Churchill Downs Faces Federal Lawsuit After Union Claims Track Violated Collective Bargaining Agreement
Posted on: January 3, 2020, 10:56h.
Last updated on: January 5, 2020, 10:35h.
A lawsuit was filed in a Kentucky federal court earlier this week claiming Churchill Downs breached a union labor deal by keeping temporary employees for longer than the collective bargaining agreement (CBA) allows.
The Laborers’ International Union of North America, Local No. 576 is seeking to compel officials with the Louisville racetrack into arbitration, according to the complaint, which was filed on Monday in Kentucky’s Western District US District Court.
The union represents the full-time, hourly maintenance and housekeeping workers employed at the thoroughbred track. The Laborers and Churchill currently have a five-year CBA in place until Feb. 14, 2023.
Per the agreement, Churchill has the ability to hire part-time workers after the spring meet ends, provided those individuals are let go before the start of the fall meet. However, this year, the union claims Churchill retained the part-time workers at the start of the 2019 fall meet in late October.
A week later, the union field a grievance. However, throughout the month of November, the lawsuit claims Churchill Downs officials repeatedly rebuffed efforts to proceed with arbitration.
“Defendant’s failure to and refusal to arbitrate the Grievance has been willful, in bad faith, and it constitutes a blatant disregard of Defendant’s obligations under the Contract,” the union’s lawsuit states.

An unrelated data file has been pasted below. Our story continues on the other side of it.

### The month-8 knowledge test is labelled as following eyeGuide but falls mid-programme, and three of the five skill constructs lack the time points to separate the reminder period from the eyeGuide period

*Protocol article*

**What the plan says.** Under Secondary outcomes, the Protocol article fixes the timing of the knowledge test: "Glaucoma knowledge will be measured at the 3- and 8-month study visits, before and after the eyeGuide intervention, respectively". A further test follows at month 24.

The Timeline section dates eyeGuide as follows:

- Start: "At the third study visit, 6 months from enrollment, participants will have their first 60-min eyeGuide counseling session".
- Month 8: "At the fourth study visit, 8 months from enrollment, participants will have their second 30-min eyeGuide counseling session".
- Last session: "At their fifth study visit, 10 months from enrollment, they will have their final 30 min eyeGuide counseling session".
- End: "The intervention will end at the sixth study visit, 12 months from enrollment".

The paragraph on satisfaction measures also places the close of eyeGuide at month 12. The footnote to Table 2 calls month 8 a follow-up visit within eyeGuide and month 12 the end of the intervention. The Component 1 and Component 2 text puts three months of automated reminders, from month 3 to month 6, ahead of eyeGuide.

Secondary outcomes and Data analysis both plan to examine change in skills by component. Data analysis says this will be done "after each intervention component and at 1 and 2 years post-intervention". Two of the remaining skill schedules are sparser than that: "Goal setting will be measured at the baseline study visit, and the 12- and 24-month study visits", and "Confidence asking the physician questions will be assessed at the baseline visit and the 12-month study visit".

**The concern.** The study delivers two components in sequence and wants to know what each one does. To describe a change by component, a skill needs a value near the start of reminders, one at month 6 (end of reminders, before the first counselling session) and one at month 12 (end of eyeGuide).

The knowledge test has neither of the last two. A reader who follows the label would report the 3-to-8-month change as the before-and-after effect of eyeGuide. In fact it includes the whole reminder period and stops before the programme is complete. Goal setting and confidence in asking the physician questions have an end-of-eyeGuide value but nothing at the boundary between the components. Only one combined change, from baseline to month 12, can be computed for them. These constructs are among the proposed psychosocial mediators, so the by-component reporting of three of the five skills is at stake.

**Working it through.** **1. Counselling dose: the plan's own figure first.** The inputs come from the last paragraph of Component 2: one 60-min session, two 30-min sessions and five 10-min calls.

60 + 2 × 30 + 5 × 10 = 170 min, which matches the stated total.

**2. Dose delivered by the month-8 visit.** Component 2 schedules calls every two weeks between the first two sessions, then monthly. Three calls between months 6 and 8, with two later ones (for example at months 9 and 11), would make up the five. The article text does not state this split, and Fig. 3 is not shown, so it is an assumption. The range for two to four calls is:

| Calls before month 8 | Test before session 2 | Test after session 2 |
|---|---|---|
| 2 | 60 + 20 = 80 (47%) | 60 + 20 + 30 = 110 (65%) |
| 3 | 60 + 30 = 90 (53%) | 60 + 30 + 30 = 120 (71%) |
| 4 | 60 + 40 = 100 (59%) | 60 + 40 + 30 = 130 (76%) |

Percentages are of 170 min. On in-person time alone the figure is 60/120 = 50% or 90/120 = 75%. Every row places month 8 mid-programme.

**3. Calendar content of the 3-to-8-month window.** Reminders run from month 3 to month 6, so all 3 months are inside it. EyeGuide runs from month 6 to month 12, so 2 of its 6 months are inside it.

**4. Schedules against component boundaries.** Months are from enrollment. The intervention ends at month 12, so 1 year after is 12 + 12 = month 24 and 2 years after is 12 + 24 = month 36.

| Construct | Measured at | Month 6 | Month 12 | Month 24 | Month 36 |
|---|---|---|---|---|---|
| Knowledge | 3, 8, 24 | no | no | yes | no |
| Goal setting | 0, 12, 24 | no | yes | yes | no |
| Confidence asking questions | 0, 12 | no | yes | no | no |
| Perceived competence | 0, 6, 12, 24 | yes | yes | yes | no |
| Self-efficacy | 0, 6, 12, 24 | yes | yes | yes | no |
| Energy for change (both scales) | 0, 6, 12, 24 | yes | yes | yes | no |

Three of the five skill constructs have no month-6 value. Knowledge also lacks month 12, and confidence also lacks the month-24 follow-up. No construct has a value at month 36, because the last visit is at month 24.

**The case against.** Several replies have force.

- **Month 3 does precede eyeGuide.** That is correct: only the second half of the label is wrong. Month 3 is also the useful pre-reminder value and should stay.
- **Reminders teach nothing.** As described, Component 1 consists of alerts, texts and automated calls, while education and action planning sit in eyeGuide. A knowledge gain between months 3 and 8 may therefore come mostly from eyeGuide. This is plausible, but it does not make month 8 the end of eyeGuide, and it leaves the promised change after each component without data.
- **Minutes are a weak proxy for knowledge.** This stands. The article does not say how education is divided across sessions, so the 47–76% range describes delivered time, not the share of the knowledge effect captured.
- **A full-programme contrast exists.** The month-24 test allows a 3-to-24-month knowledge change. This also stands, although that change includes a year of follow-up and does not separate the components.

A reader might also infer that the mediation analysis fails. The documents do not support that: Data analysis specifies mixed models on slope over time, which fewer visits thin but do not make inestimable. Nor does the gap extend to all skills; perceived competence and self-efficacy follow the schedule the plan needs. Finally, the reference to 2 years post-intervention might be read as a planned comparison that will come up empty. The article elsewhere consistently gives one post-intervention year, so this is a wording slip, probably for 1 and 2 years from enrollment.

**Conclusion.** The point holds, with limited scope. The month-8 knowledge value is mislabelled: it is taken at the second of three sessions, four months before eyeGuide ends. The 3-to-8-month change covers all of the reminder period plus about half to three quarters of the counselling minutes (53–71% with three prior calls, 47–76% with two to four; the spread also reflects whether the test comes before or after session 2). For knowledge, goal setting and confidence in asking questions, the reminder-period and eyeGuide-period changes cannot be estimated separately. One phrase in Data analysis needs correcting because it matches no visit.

Per a copy of the CBA attached with the lawsuit, maintenance employees, which includes gardeners, mechanics, and drivers, earn a minimum of $22.62 an hour. Housekeepers’ minimum wage is $13.96.
Churchill Claims Contractor Performed Work
An attempt to reach Churchill Downs officials for comment on Friday afternoon was unsuccessful.
However, in documents supplied by the union in its complaint, Justin Paul, a vice president and associate general counsel for Churchill Downs, claimed the grievance was denied because the work being performed was actually done by employees of a company contracted by Churchill Downs to handle certain tasks at the track.
The Nov. 11 letter to the union’s business manager said the contractor had been at Churchill Downs since 2006, and that the union has recognized the right and necessity for the track to employ contractors throughout the year, especially during peak times – such as Kentucky Derby week and other times when the track hosts live racing.
Another Suit Pending
This is actually the second lawsuit involving the two parties. In August, Churchill Downs filed a suit in the same federal court seeking to vacate an arbitration award.
That suit stems from a union grievance claiming Churchill Downs hired a subcontractor to perform housekeeping and maintenance at Derby City Gaming, the track’s historical horse racing parlor. Derby City opened in September 2018, roughly nine months after the current CBA was ratified.
The CBA states the union has the right to represent workers at both the track and the physical address where Derby City Gaming is located. In the CBA, that address is listed as Trackside, which served as Churchill Downs off-track betting venue.
An arbitrator ruled in favor of the union, prompting track officials to take the matter to court.
In that complaint, Churchill Downs stated that it negotiated the ability to hire part-time workers and subcontractors to perform certain duties. The company also claims the union only had its members working at the track.
There were no discussions or proposals during the 2018 contract negotiations concerning bargaining unit employees performing work at Derby City Gaming. No representations were made by Plaintiff concerning the potential for bargaining unit employees to transfer to Derby City Gaming,” Churchill Downs’ lawsuit said.
According to that lawsuit, the union has about 70 members who work at Churchill Downs.
No ruling has been made in that case.
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